Beautiful graphs. You can do it.

I cringe at bad barcharts and line graphs even more than I do at bad grammar. When someone just uses an awful default graph in Excel that could have been made so much more visually attractive with minimal effort, I want to throw something from the audience.

Of course, tip number one is to use the right chart in the first place. Line graphs are for time series, and are designed to show trends. It may not be necessary for the Y-axis to go down to zero if that makes it harder to see the trends, but if that’s the case, make sure the Y-axis values are shown prominently. Vertical barcharts (or column charts, where the bars are vertical) can also show time series, but are more for comparing values, and should really have the Y-axis starting at zero. In fact, vertical barcharts are preferable whenever the X-axis variables are numbers, or groups of numbers, and have a natural order, left to right. Horizontal barcharts are better when the variables are named items. This style of chart allows you to order the bars any way you want, top to bottom. Normally you’d put the most important bars at the top.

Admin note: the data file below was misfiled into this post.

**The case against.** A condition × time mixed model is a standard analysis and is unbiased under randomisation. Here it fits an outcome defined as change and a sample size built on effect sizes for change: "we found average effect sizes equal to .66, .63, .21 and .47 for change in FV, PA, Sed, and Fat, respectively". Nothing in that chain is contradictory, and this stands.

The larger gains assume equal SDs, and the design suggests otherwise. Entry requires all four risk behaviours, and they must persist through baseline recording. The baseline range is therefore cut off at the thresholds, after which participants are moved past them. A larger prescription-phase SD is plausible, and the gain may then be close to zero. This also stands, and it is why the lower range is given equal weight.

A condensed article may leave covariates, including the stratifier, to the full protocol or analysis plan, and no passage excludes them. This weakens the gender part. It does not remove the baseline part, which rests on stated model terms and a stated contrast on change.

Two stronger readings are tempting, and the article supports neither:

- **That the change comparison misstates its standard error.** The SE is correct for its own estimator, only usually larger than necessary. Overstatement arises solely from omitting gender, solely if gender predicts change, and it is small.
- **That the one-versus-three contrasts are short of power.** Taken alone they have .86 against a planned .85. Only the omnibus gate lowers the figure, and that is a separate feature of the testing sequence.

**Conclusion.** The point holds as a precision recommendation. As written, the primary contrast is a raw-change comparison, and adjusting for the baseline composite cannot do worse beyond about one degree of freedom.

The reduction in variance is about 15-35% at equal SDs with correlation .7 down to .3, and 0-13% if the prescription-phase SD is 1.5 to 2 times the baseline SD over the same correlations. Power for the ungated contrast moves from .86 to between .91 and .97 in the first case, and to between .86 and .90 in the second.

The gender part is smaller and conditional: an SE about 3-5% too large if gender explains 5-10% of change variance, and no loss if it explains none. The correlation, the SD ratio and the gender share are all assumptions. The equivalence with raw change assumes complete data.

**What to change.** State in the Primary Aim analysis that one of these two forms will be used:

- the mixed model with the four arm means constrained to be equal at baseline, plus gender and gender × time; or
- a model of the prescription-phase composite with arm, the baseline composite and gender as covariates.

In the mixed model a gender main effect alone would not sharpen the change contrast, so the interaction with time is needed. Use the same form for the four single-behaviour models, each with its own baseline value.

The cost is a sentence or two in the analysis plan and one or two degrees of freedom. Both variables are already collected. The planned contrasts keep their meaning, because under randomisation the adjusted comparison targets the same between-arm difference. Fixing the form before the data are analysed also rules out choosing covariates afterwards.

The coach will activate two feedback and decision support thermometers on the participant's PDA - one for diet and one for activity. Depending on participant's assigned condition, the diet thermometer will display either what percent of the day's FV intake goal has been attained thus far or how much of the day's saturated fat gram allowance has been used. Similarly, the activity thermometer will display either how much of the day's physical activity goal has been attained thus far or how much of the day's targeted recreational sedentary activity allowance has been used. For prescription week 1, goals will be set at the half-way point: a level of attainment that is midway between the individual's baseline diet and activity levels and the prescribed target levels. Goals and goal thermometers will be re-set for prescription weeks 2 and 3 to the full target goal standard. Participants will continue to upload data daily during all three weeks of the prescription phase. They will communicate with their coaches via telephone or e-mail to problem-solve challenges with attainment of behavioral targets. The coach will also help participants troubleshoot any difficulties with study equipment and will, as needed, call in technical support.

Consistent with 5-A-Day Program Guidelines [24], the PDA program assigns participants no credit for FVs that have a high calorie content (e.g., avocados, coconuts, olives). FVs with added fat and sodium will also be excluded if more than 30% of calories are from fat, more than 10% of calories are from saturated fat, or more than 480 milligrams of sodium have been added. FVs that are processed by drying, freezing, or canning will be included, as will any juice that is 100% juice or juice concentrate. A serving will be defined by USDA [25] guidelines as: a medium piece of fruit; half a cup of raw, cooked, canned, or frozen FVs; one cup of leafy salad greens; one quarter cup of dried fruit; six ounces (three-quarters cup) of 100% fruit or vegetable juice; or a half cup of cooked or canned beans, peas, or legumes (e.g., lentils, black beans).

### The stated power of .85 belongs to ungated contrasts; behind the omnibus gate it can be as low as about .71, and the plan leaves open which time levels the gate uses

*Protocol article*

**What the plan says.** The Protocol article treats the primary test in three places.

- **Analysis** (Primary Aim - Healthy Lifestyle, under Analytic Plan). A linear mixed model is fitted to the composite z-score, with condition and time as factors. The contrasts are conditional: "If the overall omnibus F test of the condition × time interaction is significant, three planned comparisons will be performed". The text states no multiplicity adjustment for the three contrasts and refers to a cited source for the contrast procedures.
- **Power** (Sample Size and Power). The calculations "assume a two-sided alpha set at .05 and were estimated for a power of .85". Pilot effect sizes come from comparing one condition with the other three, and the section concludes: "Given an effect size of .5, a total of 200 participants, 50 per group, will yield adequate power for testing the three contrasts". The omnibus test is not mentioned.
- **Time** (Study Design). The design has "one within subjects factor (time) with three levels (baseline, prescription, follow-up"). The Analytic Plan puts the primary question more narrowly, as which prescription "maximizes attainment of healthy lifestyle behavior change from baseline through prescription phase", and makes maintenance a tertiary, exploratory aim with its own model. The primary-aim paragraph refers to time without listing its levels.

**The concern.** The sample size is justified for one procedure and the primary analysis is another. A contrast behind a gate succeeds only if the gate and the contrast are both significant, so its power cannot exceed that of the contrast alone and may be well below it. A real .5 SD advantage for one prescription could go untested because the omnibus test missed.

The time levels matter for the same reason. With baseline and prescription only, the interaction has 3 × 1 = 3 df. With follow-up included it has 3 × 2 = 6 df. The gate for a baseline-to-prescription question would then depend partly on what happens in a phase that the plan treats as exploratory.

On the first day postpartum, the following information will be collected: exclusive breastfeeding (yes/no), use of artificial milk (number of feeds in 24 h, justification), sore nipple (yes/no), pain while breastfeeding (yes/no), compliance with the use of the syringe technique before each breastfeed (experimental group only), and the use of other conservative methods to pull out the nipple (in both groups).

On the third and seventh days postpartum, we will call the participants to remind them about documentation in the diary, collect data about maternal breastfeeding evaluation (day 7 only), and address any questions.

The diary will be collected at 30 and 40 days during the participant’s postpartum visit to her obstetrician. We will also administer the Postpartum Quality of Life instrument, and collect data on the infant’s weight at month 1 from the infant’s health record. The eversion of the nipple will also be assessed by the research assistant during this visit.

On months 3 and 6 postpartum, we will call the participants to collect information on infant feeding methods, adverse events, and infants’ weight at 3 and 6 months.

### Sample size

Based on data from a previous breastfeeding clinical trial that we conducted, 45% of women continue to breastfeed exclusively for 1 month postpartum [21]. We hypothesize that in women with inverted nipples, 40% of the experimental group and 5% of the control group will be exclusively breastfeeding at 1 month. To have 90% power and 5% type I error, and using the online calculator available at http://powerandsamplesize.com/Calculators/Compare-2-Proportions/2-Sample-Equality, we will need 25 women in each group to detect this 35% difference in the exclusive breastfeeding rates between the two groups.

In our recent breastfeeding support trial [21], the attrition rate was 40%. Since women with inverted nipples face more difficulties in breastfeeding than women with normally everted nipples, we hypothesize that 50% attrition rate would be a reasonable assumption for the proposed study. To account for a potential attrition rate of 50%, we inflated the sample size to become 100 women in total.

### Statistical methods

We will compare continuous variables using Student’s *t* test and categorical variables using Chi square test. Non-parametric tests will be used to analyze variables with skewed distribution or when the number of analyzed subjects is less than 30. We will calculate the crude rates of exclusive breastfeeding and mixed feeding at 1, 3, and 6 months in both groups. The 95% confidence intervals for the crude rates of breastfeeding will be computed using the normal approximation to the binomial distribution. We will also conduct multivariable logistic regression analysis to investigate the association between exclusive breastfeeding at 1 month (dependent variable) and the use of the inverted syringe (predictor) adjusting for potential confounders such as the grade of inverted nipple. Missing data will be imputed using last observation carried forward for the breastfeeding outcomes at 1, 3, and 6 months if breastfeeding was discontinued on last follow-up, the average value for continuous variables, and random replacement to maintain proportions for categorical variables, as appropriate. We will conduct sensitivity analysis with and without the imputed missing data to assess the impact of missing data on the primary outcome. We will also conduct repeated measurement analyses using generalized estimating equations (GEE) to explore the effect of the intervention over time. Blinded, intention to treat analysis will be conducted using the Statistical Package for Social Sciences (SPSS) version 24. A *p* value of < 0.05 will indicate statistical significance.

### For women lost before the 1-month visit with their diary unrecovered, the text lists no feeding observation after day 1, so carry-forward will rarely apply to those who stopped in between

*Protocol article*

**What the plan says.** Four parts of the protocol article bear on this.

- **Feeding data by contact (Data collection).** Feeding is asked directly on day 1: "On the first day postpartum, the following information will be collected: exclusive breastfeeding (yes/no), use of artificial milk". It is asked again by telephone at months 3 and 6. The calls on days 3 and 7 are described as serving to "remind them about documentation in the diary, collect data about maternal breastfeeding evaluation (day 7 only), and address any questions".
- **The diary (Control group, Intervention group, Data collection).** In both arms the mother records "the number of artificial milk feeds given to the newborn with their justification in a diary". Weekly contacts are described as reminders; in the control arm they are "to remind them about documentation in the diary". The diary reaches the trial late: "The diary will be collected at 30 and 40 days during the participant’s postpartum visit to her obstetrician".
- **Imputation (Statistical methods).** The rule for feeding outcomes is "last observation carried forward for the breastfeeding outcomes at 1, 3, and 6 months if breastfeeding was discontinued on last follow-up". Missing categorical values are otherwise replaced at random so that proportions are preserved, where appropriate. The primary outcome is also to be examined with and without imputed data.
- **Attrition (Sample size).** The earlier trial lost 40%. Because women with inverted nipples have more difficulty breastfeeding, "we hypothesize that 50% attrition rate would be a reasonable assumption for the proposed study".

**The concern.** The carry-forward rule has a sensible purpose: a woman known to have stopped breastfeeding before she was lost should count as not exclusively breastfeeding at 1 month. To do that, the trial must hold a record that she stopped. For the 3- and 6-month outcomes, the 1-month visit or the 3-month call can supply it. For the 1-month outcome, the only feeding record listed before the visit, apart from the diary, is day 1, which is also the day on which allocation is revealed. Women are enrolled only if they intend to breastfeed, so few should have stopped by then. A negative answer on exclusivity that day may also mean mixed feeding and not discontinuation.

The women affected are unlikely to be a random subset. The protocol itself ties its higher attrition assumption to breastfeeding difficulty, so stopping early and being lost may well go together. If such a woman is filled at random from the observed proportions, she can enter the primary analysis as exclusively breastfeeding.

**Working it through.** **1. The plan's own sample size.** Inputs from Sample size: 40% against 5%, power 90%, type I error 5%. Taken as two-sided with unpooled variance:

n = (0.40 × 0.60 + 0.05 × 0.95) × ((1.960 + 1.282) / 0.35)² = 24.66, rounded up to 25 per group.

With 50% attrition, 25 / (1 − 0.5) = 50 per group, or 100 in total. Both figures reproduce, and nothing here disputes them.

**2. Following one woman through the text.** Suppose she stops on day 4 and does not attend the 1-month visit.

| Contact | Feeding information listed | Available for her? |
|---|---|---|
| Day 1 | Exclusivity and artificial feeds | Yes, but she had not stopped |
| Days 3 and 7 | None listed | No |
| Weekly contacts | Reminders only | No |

As for styling, be ambitious. Search for some barcharts and line graphs using Google Images and find something attractive, then copy the ideas. It’s surprisingly easy in most spreadsheet applications. Avoid gimmicks like 3D – there’s a reason professional graphic designers rarely use these. But backgrounds don’t have to be white, bars don’t have to look all skinny and sad, and points on graphs can have nice markers. You can do it.